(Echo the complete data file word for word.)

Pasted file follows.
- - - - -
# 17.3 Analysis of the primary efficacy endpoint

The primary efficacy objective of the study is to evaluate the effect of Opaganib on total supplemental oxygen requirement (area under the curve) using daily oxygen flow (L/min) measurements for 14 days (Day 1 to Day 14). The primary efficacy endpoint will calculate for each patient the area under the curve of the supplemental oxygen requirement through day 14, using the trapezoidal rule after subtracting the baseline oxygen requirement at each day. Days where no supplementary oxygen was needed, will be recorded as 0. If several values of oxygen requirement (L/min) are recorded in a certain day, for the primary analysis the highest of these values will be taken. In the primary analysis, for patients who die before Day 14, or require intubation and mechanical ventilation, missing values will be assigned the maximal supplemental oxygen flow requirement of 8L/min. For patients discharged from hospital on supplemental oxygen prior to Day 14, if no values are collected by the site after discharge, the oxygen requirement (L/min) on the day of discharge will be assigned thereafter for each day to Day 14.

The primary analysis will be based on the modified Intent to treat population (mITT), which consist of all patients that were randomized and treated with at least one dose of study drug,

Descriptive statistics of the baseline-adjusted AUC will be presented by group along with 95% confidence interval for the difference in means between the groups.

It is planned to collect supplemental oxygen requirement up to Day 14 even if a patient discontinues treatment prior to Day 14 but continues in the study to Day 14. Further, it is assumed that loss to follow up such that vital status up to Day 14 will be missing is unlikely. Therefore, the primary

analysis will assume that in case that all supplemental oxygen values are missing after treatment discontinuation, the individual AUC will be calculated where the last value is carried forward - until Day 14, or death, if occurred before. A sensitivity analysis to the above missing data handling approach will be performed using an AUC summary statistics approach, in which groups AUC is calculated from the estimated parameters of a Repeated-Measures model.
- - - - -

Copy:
# 17.3 Analysis of the primary efficacy endpoint

The primary efficacy objective of the study is to evaluate the effect of Opaganib on total supplemental oxygen requirement (area under the curve) using daily oxygen flow (L/min) measurements for 14 days (Day 1 to Day 14). The primary efficacy endpoint will calculate for each patient the area under the curve of the supplemental oxygen requirement through day 14, using the trapezoidal rule after subtracting the baseline oxygen requirement at each day. Days where no supplementary oxygen was needed, will be recorded as 0. If several values of oxygen requirement (L/min) are recorded in a certain day, for the primary analysis the highest of these values will be taken. In the primary analysis, for patients who die before Day 14, or require intubation and mechanical ventilation, missing values will be assigned the maximal supplemental oxygen flow requirement of 8L/min. For patients discharged from hospital on supplemental oxygen prior to Day 14, if no values are collected by the site after discharge, the oxygen requirement (L/min) on the day of discharge will be assigned thereafter for each day to Day 14.

The primary analysis will be based on the modified Intent to treat population (mITT), which consist of all patients that were randomized and treated with at least one dose of study drug,

Descriptive statistics of the baseline-adjusted AUC will be presented by group along with 95% confidence interval for the difference in means between the groups.

It is planned to collect supplemental oxygen requirement up to Day 14 even if a patient discontinues treatment prior to Day 14 but continues in the study to Day 14. Further, it is assumed that loss to follow up such that vital status up to Day 14 will be missing is unlikely. Therefore, the primary

analysis will assume that in case that all supplemental oxygen values are missing after treatment discontinuation, the individual AUC will be calculated where the last value is carried forward - until Day 14, or death, if occurred before. A sensitivity analysis to the above missing data handling approach will be performed using an AUC summary statistics approach, in which groups AUC is calculated from the estimated parameters of a Repeated-Measures model.